More reminiscing. This is a continuation of a thread from mid October.
In 2013, one of our lead designers at GAJ was a Spanish architect called Ignacio. He was responsible for my spiky geometry explorations. His team were all Sketchup guys, but we often talked about how to capture the geometries he was exploring within a Revit environment. One of these projects was a diagrid flowing over a “rolling hillside” form.
I learnt quite a bit more about divided surfaces and complex geometry.
Furniture. These days I am often involved with bringing the Interior Design component of a project into Revit. Usually my role is content development and designing “BIM processes” ... schedules, data, specification codes.
I have quite an interesting collection of furniture content, acquired over the years. One file is devoted to designs by Fritz Hansen. The approach to generating the required geometry is quite varied. Sometimes it’s best to download a mesh from their website and combine this with symbolic lines and masking regions in orthographic views. (Some people reject this approach) Sometimes native Revit geometry does a good job. Sometimes you need to be a bit more creative with the Revit geometry tools.
These days I usually use very low-res geometry for the 3d views, and a CAD-like representation in Plan. The visualisation and detailed spec is handled by a non-BIM team. We just need a recognisable object which cross-references the specification code. It’s less than ideal in my view, but that’s the current state of play in my office.
I was exploring “the space of possible rigs” following on from the success I felt I had with my “scalable rectangular rig.” Presumably the simplest type of rig would be a straight line. What can you do with that?
The rectangular rig is amenable to expressing the graph of an equation, could be a quadratic, for example. I explored this idea to create a general family of forms, of which one particular instance would be the Gherkin by Foster Associates. This is based on work I did for one of my presentations at the Revit Technology Conference in Auckland a few weeks earlier.
I’d like to paraphrase the last sentence of this post here.
“If you are interested in the History of how buildings work, then a tool like Revit is an amazing aid to research”
Seven years later we have developed that idea much further with our work on Project Soane and of course the Notre Dame model. Open-source, collaborative research into our built history.
There follows a series of posts that take the scaling properties of the Planting category, and nest it into system families like Curtain Walls. The first one is based on a common sand-cement “brise soleil” block. How useful is it to make this infinitely scalable? That’s a moot point, given that these things usually come in a couple of standard sizes.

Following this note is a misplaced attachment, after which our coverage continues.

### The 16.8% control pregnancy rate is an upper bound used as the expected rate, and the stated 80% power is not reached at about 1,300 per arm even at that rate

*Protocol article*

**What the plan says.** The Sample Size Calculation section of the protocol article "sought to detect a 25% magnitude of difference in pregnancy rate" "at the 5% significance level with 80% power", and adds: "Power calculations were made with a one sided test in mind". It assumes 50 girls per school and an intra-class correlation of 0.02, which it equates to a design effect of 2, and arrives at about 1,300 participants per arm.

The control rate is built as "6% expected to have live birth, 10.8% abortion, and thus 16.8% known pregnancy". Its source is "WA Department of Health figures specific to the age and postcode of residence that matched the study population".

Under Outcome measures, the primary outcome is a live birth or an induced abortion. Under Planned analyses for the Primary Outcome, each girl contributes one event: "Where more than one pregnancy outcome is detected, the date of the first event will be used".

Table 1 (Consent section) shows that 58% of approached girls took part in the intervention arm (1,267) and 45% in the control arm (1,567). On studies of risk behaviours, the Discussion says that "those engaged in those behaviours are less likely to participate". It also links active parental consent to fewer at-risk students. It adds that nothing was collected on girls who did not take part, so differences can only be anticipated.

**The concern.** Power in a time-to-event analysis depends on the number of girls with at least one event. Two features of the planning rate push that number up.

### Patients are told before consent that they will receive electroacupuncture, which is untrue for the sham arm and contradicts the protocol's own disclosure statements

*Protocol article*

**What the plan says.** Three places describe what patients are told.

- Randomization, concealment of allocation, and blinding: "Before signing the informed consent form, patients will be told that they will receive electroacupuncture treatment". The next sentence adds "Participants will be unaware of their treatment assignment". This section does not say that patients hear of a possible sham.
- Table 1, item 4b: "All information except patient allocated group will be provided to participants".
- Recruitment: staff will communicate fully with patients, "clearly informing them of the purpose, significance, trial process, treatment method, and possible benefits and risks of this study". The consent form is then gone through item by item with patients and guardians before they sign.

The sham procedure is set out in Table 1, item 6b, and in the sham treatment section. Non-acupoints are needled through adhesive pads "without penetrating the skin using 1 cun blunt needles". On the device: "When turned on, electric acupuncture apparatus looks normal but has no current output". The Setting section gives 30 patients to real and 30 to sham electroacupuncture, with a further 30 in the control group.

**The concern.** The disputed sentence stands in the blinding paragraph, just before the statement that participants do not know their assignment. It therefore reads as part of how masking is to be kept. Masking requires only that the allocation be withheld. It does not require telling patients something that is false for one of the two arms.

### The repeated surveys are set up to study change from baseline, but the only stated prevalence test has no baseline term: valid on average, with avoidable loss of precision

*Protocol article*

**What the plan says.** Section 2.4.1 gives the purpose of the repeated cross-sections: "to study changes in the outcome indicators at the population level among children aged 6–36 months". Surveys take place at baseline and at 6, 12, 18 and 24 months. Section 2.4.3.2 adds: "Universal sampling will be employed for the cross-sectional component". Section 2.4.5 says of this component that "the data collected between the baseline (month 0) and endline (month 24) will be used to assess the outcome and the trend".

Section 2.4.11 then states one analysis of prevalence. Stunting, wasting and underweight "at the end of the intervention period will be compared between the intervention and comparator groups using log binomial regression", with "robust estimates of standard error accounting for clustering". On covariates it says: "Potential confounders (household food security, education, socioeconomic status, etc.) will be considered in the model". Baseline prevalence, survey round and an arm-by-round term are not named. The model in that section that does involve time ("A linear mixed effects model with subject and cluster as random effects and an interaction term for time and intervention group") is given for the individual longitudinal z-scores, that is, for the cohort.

Maybe if you were designing screens made from cast aluminium panels. Depending on the quantities you might be OK with a custom mould for the project. So at design stage, the ability to easily vary the scale of the pattern might be useful.
The next post takes the scalable, decorative curtain panel concept a bit further. At least it imagines further examples of designs which might benefit from this approach.
“I'm backing the double-nested technique for situations where you want to play around with the size on the fly, experiment with design ideas quickly.”
Back to classical architecture for the final post in this series. Stone balustrades, carved mouldings, standard designs like egg & dart. Can the scaling properties of double-nested planting help out here? I made quite good progress with this here. And since then I have developed these families a bit further. In the comments Paul Aubin raises an interesting point. How do you do this around a curve?
One answer I explored later was to use a railing. It’s not very nice to have carved stone enrichments, (or maybe plaster cornices) in the Railings category. If only we could assign a railing to a couple of other categories. Maybe Wall Sweep, or even Generic Model. I’ve no idea how realistic it would be to do this within the Revit core code, but it’s the kind of thing that I think would be useful. One of the annoying “restrictions” we would like to remove, to paraphrase a recent post by Tim Waldock.